When a Nod’s Not Enough
BY James Kirchick
January 05 2009 1:00 AM ET
Indeed, just because Obama talks a good game on gay rights doesn’t necessarily mean he’ll follow through, no matter how genuine his rhetoric may sound. He’s already given gays some reasons to worry, with two of his associations on the campaign trail raising red flags: Donnie McClurkin, the “ex-gay” gospel singer Obama asked to help him win the critically important, and socially conservative, black vote during the South Carolina Democratic primary; and James Meeks, an Illinois state senator and pastor whom Obama once called a spiritual adviser, who has been described by the Southern Poverty Law Center as one of the “10 leading black religious voices in the antigay movement.” In both instances, as in the aftermath of the Warren announcement, Obama reacted swiftly to assuage gay voters’ concerns, and his supporters maintain he doesn’t have an antigay bone in his body.
Ultimately, with two ongoing wars and a global financial crisis, Obama may not even play much of a role in moving gay rights forward, however good his intentions may be. Baldwin remains optimistic and plans to frame issues like domestic-partner benefits and employment nondiscrimination within broader concerns about the country’s economic strength. “Given the idea that the economy and jobs and competitiveness will be large issues at the forefront in our next session in Congress ... we’ll have consideration of domestic-partner legislation in that particular context,” she says.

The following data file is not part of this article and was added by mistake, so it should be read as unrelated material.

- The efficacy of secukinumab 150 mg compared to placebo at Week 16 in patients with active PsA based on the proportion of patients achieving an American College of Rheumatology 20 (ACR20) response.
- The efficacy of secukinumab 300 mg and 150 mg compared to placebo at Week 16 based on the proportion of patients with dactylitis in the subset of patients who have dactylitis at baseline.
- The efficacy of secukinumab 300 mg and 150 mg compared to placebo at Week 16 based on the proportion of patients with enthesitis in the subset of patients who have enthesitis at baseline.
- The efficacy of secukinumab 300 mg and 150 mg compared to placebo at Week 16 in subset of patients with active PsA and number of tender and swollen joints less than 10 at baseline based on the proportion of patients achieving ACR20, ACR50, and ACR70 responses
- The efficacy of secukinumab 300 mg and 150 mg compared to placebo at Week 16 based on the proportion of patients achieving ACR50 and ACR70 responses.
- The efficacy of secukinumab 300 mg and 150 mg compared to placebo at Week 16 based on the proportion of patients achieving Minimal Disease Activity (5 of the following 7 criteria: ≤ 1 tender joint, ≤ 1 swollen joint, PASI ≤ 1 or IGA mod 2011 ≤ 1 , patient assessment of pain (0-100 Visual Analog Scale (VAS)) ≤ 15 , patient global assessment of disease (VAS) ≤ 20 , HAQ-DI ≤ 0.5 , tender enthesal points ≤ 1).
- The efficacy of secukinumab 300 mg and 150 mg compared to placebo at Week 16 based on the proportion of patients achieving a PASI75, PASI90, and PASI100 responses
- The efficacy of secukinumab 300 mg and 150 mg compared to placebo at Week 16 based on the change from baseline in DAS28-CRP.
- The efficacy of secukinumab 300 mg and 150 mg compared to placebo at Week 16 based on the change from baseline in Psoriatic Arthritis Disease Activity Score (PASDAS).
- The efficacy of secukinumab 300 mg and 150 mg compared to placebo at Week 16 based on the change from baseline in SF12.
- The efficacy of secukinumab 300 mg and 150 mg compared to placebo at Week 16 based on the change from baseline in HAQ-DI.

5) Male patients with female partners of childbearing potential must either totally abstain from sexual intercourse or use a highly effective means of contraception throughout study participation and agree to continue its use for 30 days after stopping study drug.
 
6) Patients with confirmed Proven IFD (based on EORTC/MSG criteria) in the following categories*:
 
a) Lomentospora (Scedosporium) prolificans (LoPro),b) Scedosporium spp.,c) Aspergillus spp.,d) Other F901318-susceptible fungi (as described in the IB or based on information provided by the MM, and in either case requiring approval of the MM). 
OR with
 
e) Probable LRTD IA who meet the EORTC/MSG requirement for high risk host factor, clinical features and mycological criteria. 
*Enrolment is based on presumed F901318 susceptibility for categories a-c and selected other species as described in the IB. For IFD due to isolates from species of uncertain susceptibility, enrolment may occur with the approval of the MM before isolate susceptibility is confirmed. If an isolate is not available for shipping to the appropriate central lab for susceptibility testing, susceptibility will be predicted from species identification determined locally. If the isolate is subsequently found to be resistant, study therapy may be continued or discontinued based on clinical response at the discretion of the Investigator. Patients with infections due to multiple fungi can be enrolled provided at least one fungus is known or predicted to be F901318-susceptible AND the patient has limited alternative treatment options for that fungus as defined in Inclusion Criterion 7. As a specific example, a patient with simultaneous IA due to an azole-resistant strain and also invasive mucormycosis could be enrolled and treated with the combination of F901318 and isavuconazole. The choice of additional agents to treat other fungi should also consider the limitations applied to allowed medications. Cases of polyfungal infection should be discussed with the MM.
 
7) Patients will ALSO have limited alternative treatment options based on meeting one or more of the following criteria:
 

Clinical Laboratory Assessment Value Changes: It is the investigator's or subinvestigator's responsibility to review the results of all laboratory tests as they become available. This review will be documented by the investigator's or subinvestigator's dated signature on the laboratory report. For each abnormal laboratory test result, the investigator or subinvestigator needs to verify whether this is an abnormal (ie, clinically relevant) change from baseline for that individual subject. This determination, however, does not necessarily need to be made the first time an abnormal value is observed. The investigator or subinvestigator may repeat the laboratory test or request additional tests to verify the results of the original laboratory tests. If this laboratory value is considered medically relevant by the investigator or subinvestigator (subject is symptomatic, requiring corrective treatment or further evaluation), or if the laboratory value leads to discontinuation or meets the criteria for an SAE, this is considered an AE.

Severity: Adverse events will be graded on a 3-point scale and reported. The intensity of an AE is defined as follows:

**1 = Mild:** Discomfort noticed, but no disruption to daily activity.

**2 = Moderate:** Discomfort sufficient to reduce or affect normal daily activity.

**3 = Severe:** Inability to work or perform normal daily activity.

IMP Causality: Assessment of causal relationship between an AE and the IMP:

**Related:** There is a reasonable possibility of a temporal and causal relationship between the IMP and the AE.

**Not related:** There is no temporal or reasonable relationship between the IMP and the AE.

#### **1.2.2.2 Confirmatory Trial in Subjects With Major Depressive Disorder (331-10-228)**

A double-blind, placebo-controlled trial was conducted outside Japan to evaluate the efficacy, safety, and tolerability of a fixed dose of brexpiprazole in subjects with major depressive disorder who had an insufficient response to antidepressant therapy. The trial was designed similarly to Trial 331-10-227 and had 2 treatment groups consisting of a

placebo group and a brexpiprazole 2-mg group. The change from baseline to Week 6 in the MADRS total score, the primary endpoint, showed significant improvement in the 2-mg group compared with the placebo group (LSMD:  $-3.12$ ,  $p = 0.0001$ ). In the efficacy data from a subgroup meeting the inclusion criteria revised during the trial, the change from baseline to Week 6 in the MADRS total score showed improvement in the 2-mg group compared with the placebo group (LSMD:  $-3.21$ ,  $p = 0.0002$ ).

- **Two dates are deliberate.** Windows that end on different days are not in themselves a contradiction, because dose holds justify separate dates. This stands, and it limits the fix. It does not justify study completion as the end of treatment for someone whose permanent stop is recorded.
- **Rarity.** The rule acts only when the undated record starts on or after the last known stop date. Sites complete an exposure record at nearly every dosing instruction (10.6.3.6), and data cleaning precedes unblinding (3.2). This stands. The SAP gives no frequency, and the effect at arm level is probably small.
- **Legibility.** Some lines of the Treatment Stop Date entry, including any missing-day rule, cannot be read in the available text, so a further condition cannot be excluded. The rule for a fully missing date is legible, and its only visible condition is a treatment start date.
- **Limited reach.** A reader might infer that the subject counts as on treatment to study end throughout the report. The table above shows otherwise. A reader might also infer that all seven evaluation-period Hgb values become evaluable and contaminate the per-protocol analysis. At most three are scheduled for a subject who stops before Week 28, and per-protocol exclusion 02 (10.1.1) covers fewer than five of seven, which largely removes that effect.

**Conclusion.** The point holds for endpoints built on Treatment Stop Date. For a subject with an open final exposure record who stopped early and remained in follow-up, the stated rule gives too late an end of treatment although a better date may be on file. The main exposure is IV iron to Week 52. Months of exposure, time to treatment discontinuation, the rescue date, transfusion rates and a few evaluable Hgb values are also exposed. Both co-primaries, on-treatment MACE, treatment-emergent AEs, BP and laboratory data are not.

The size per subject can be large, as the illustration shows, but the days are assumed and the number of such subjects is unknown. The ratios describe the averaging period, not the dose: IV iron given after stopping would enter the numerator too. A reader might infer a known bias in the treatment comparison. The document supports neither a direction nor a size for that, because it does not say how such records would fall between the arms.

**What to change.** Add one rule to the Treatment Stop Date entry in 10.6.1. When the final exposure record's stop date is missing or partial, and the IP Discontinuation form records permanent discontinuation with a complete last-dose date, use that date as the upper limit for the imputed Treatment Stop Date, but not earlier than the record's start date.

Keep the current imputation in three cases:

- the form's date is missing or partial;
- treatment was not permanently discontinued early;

In his second book, The Audacity of Hope, Obama reflects on his lack of support for gay marriage, writing, “In years hence I may be seen as someone who was on the wrong side of history.” Such a confession indicates an uncertainty and open-mindedness not seen in most politicians, who usually state their opinions with the assuredness that comes naturally to people who, by dint of a career in politics, never admit being wrong. Others may see this prognostic morality as cynical and cowardly: Obama is giving himself room to seem open-minded while still opposing, in pure policy terms, full equality for gays. What’s clear, however, is that Obama’s acknowledgment that he could be “wrong” about an issue so hotly contested as same-sex marriage indicates that he’s well aware of the way the culture is headed. As the most powerful man in the world, Obama has the opportunity to write history. The question now is how audacious it is to hope that he’ll be on the right side.
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